Fairhope Scout Leads Playground Project: for Homeless Kids

Fairhope Scout Leads Playground Project: Baldwin County’s sole shelter for homeless women and children, the Baldwin Family Village, marks a significant achievement this week—reaching full capacity since its May opening. Luke Floyd, a Fairhope High School student and Baldwin County Scout, leads his Scout team in constructing a playground at the village, aiming to bring joy to the children during challenging times.

Scout Luke Floyd shares his motivation, stating, “They need something to play on. And when I came out here, it was just a grass field and then I have anything to play on. So, you know, I thought, this is going to be a good project for them.” The Baldwin Family Village, operational since May, typically hosts around a dozen kids at any given time. The addition of a playground is warmly welcomed.

Joni Hendee from the Dumas Wesley Community Center, the shelter’s administering organization, emphasizes the importance of the playground. She states, “Because it allows our kids to just be kids and to have fun outdoors, enjoy this beautiful weather, and a place where the moms can be on site and know that their kids are in a safe environment.”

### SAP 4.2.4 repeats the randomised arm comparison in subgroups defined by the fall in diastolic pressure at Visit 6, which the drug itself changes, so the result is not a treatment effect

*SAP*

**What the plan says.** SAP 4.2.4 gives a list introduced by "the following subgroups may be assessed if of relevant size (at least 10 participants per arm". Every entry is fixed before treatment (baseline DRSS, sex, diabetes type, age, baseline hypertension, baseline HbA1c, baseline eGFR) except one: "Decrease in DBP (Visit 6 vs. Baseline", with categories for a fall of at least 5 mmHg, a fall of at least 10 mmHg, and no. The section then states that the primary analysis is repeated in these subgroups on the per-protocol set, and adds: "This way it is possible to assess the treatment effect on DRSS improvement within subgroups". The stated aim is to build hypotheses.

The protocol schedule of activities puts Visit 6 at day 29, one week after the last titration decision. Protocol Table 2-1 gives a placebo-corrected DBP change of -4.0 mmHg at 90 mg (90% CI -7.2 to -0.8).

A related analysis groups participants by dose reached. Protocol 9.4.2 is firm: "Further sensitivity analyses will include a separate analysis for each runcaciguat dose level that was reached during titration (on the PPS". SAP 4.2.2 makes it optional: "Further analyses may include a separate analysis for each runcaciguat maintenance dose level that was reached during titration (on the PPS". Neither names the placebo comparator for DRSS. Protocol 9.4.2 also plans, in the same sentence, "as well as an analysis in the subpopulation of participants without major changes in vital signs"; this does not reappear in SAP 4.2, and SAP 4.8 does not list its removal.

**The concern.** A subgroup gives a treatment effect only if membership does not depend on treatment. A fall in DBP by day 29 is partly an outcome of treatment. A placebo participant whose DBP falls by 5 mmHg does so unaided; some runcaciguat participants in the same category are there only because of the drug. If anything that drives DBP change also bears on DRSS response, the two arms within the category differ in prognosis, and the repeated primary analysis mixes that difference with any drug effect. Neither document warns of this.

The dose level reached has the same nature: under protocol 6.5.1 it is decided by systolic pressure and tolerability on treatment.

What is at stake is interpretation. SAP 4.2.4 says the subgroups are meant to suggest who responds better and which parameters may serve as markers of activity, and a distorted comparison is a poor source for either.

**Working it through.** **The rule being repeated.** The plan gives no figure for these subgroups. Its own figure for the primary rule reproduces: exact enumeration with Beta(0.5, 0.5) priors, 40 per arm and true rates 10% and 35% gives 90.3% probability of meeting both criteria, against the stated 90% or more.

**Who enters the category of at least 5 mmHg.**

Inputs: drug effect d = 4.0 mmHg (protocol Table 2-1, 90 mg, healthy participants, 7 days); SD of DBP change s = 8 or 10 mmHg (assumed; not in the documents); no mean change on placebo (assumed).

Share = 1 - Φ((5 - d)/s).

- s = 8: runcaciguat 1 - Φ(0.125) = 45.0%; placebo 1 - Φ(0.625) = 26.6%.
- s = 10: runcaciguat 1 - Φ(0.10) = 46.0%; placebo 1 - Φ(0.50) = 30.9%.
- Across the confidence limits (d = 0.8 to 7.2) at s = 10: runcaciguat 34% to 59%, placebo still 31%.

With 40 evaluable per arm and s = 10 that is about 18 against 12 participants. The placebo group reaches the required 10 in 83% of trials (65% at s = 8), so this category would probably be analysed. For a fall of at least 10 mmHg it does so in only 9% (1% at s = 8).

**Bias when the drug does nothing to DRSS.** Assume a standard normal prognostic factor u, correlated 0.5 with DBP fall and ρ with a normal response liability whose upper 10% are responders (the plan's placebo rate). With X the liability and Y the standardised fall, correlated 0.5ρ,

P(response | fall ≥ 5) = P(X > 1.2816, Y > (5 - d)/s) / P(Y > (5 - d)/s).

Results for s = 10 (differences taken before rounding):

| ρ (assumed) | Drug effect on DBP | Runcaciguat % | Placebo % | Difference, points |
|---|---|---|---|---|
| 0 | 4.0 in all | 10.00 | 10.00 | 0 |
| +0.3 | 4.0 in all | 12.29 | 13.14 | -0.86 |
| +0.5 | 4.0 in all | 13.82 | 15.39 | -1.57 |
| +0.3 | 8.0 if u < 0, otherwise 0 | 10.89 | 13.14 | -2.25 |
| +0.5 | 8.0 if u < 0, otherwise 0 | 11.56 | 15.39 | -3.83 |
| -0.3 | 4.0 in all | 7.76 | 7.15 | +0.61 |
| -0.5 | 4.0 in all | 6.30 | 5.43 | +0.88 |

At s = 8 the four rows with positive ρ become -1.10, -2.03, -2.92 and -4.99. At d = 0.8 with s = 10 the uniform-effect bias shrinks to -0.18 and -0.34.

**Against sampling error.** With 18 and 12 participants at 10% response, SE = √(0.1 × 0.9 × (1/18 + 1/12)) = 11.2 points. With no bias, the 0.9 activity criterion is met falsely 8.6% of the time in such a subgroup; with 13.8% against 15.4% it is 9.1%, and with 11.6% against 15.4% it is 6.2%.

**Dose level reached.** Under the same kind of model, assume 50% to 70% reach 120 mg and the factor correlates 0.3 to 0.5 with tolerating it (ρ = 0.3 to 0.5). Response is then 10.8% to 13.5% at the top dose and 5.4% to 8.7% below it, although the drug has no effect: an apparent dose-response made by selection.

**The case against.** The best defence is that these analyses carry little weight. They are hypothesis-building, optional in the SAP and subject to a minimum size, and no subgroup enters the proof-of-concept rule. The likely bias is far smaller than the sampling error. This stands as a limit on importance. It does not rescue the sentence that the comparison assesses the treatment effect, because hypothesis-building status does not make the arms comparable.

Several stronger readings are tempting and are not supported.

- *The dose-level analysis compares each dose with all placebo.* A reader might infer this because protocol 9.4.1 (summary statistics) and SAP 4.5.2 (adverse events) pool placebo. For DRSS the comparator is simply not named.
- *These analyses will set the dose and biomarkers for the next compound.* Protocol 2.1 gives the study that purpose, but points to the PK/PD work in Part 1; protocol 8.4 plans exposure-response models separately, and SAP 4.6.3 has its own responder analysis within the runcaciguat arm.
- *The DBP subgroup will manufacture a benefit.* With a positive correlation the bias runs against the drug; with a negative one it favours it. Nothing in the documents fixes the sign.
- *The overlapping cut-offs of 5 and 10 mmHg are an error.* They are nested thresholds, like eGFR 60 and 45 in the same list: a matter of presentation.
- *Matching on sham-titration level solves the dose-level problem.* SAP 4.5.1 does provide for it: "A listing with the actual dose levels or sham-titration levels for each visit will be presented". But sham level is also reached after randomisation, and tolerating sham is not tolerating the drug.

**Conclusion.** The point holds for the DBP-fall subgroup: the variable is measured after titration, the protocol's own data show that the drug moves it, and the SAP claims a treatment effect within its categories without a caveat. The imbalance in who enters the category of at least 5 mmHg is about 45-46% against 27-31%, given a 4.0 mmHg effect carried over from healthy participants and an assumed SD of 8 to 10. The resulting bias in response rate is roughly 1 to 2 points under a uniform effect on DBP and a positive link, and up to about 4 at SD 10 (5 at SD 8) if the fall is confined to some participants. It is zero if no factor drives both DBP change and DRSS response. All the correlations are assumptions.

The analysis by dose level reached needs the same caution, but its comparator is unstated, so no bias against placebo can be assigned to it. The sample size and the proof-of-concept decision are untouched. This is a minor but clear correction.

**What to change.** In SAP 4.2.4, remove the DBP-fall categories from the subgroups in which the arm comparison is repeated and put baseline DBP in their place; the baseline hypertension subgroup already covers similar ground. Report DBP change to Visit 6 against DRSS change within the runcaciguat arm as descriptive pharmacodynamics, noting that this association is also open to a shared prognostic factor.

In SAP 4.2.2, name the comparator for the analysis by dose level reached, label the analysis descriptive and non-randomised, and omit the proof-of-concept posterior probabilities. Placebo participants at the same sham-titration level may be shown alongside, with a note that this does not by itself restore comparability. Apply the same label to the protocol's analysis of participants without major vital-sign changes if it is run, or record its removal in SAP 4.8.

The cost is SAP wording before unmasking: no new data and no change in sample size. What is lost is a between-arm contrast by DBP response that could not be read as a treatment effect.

Luke Floyd spearheads this initiative as his Eagle Scout project, a significant milestone in his scouting journey. Having raised $2,500 and chosen the project, he serves as the team manager for his Scout group over the weekend. His father and Scout leader, Paul Floyd, expresses pride in Luke’s growth as a leader.

Fairhope Scout Leads Playground Project

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This project not only contributes to the shelter but also raises awareness about the hidden issue of homelessness in Baldwin County. Paul Floyd reflects on his newfound understanding, stating, “I had no idea personally about it. And once I learned about it, it kind of opened my eyes because it’s pretty, pretty hidden in Baldwin County.”

A previous visit to the Baldwin Family Village in June showed 15 residents, less than half of full capacity. With the shelter reaching its full capacity this week, it will house 31 people. Since its opening, the village has served a total of 53 individuals, with seven successfully transitioning to permanent housing.

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